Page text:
Because I am ever interested in illustration and storytelling, I tend toward drawing. And keeping journals. So I often doodle and record thoughts on paper. Like so many folks, journals became a big a part of my creative life. But I could never make them useful as thought catchers, for my new work. They became objects in themselves and I hardly noticed how limiting that was. The following thoughts are drawn from older blog posts (2010) when I began reinventing my methods for catching thoughts on paper. We must decide what's useful, it's personal really. And it needs to change with us.
The Loose (Real) Journal
Let's Get Real
All my life I have kept notebooks. Visual journals filled with sketches and clippings and sources of inspiration. Plans. So many plans. Then, a while back, I began what I called the real journal project. A series of shared pages on the blog. The sharing made them useful within the context of the day and the blogging freed them from the books they were in. They became Loose Pages. The biggest change, though, has been the random record keeping style that evolved, just notes in a shoebox (or a bowl or a basket or even in a pocket), raw and unrefined rather than arranged artistically in page form. At any moment a few of those random notes might collide and form a new order. This has been a step in the right direction for me. This has helped me understand context as a component for my making. But really what I am trying to express here goes beyond that. It has to do with hoarding ideas. And how useless that became for me over time. It is, for me, a form of entrapment . An illusion of creative potential. And at times, even a fashionable artistic facade.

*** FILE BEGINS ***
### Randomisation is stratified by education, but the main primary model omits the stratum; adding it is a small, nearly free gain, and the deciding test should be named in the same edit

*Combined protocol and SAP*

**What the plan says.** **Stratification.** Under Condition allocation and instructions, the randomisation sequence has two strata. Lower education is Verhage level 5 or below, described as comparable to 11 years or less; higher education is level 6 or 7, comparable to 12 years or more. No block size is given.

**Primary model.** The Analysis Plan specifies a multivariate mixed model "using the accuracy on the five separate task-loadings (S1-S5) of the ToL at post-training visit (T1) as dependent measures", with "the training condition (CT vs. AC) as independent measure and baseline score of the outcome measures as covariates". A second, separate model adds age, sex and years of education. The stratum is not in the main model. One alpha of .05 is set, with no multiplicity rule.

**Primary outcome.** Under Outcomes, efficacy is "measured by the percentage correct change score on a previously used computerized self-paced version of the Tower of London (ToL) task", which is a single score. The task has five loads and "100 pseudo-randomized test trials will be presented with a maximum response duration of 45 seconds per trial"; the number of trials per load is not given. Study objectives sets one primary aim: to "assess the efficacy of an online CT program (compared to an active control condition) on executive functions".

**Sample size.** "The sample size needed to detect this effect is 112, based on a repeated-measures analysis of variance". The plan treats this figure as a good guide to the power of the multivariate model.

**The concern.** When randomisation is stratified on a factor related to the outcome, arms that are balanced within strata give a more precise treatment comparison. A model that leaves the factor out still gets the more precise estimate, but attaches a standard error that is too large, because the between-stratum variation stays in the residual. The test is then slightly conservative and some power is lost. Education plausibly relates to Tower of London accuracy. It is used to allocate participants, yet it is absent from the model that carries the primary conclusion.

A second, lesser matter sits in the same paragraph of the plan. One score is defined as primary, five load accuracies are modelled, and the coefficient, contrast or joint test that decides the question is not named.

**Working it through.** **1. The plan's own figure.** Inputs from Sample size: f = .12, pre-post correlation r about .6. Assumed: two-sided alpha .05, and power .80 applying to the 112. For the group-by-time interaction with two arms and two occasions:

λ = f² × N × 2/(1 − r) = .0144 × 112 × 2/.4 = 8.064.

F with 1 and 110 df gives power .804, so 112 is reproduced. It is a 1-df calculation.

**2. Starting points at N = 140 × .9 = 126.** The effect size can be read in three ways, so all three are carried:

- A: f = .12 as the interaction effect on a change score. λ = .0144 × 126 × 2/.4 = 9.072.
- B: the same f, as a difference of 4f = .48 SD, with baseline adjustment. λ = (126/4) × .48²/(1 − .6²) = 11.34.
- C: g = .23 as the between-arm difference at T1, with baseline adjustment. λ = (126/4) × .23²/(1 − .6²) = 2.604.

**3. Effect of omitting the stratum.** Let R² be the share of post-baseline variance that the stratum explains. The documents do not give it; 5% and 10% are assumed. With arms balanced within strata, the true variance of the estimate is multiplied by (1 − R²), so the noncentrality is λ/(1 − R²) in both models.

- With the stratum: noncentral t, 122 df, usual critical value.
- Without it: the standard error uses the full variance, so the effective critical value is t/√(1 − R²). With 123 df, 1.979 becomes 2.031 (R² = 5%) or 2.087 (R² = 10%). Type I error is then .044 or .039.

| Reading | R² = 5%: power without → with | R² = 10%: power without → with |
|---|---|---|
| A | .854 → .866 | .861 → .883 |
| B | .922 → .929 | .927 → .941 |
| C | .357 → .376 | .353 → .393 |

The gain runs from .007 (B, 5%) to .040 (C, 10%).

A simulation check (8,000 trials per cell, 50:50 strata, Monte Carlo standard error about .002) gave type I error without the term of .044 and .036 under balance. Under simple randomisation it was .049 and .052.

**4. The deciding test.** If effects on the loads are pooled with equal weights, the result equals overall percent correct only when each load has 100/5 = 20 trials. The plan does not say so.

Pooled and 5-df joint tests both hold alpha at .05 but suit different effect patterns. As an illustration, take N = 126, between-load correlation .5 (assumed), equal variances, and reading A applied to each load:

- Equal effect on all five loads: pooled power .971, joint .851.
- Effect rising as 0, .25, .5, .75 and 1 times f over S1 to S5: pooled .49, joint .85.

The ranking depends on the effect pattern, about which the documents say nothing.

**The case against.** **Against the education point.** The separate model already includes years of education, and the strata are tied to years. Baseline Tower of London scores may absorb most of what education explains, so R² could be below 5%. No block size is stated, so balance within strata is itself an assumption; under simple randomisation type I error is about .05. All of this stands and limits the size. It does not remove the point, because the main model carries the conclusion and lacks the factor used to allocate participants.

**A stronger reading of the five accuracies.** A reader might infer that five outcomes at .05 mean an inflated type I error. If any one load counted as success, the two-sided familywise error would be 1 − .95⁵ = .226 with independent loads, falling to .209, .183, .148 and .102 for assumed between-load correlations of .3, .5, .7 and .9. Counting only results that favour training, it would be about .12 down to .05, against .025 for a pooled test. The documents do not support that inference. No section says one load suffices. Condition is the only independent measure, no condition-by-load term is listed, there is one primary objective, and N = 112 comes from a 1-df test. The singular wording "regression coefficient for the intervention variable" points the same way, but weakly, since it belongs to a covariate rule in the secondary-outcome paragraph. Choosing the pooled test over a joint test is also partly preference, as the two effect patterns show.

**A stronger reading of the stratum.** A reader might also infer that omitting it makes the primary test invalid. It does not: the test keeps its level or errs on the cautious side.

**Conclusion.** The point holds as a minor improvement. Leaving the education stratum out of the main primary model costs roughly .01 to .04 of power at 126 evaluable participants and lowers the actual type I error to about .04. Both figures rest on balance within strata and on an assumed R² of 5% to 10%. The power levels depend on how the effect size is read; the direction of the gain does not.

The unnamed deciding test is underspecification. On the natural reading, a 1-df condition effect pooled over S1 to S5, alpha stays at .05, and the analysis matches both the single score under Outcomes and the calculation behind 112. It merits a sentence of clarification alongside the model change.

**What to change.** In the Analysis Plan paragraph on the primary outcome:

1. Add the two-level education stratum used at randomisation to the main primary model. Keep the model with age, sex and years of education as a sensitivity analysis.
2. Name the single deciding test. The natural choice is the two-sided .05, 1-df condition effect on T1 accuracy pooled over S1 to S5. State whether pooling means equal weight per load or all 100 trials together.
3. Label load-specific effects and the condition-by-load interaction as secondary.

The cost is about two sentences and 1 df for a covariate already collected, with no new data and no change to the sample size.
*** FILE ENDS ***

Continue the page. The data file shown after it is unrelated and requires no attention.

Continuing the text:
I am not against the book as an expressive form. Or doodling as a meditative and useful activity. Or collecting and scrap booking as a tool. Or a hobby.
I just think.........have thought......... am now much more sure.........
that acting on an idea in its original form, is the only way for me to absorb it, digest it, turn it into some personal and useful form. A way to transform my thought process and evolve. So yes, I have pages and pages, but I no longer find myself referring back to them in any formal way. If a thought meant anything at all, it is probably right there in the pages of my mind.
It is the act of catching thought, in real-time, and using it, acting on it...recording it... but not the record itself that allows my work to grow. I now prefer the Loose format because it has more potential for change.
Lately I find myself ripping those pages into smaller pieces. To get them back to their original form.